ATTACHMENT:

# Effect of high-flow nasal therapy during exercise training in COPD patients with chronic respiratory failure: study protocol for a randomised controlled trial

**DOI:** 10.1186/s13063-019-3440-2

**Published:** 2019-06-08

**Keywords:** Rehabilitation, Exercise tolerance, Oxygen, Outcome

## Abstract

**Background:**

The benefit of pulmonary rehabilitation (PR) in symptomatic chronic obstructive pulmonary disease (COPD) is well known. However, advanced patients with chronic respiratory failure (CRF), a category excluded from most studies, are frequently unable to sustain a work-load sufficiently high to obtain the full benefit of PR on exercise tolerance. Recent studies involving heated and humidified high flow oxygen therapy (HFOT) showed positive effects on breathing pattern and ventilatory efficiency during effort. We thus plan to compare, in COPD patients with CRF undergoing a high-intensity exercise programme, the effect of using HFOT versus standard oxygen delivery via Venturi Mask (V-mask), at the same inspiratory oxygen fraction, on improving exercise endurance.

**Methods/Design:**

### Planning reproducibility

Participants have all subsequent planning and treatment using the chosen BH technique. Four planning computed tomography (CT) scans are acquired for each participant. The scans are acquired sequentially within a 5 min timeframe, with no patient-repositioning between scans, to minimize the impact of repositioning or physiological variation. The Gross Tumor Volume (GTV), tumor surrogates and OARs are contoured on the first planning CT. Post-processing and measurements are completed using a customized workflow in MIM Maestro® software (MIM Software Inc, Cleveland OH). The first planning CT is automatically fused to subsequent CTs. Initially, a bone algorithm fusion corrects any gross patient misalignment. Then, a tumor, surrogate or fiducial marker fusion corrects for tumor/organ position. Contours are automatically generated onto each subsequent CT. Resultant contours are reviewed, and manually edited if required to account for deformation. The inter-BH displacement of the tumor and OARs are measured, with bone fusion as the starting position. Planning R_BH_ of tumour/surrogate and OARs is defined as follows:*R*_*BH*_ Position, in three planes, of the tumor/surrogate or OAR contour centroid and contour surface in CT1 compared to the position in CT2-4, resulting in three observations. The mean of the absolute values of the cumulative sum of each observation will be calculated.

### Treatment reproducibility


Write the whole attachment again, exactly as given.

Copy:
# Effect of high-flow nasal therapy during exercise training in COPD patients with chronic respiratory failure: study protocol for a randomised controlled trial

**DOI:** 10.1186/s13063-019-3440-2

**Published:** 2019-06-08

**Keywords:** Rehabilitation, Exercise tolerance, Oxygen, Outcome

## Abstract

**Background:**

The benefit of pulmonary rehabilitation (PR) in symptomatic chronic obstructive pulmonary disease (COPD) is well known. However, advanced patients with chronic respiratory failure (CRF), a category excluded from most studies, are frequently unable to sustain a work-load sufficiently high to obtain the full benefit of PR on exercise tolerance. Recent studies involving heated and humidified high flow oxygen therapy (HFOT) showed positive effects on breathing pattern and ventilatory efficiency during effort. We thus plan to compare, in COPD patients with CRF undergoing a high-intensity exercise programme, the effect of using HFOT versus standard oxygen delivery via Venturi Mask (V-mask), at the same inspiratory oxygen fraction, on improving exercise endurance.

**Methods/Design:**

### Planning reproducibility

Participants have all subsequent planning and treatment using the chosen BH technique. Four planning computed tomography (CT) scans are acquired for each participant. The scans are acquired sequentially within a 5 min timeframe, with no patient-repositioning between scans, to minimize the impact of repositioning or physiological variation. The Gross Tumor Volume (GTV), tumor surrogates and OARs are contoured on the first planning CT. Post-processing and measurements are completed using a customized workflow in MIM Maestro® software (MIM Software Inc, Cleveland OH). The first planning CT is automatically fused to subsequent CTs. Initially, a bone algorithm fusion corrects any gross patient misalignment. Then, a tumor, surrogate or fiducial marker fusion corrects for tumor/organ position. Contours are automatically generated onto each subsequent CT. Resultant contours are reviewed, and manually edited if required to account for deformation. The inter-BH displacement of the tumor and OARs are measured, with bone fusion as the starting position. Planning R_BH_ of tumour/surrogate and OARs is defined as follows:*R*_*BH*_ Position, in three planes, of the tumor/surrogate or OAR contour centroid and contour surface in CT1 compared to the position in CT2-4, resulting in three observations. The mean of the absolute values of the cumulative sum of each observation will be calculated.

### Treatment reproducibility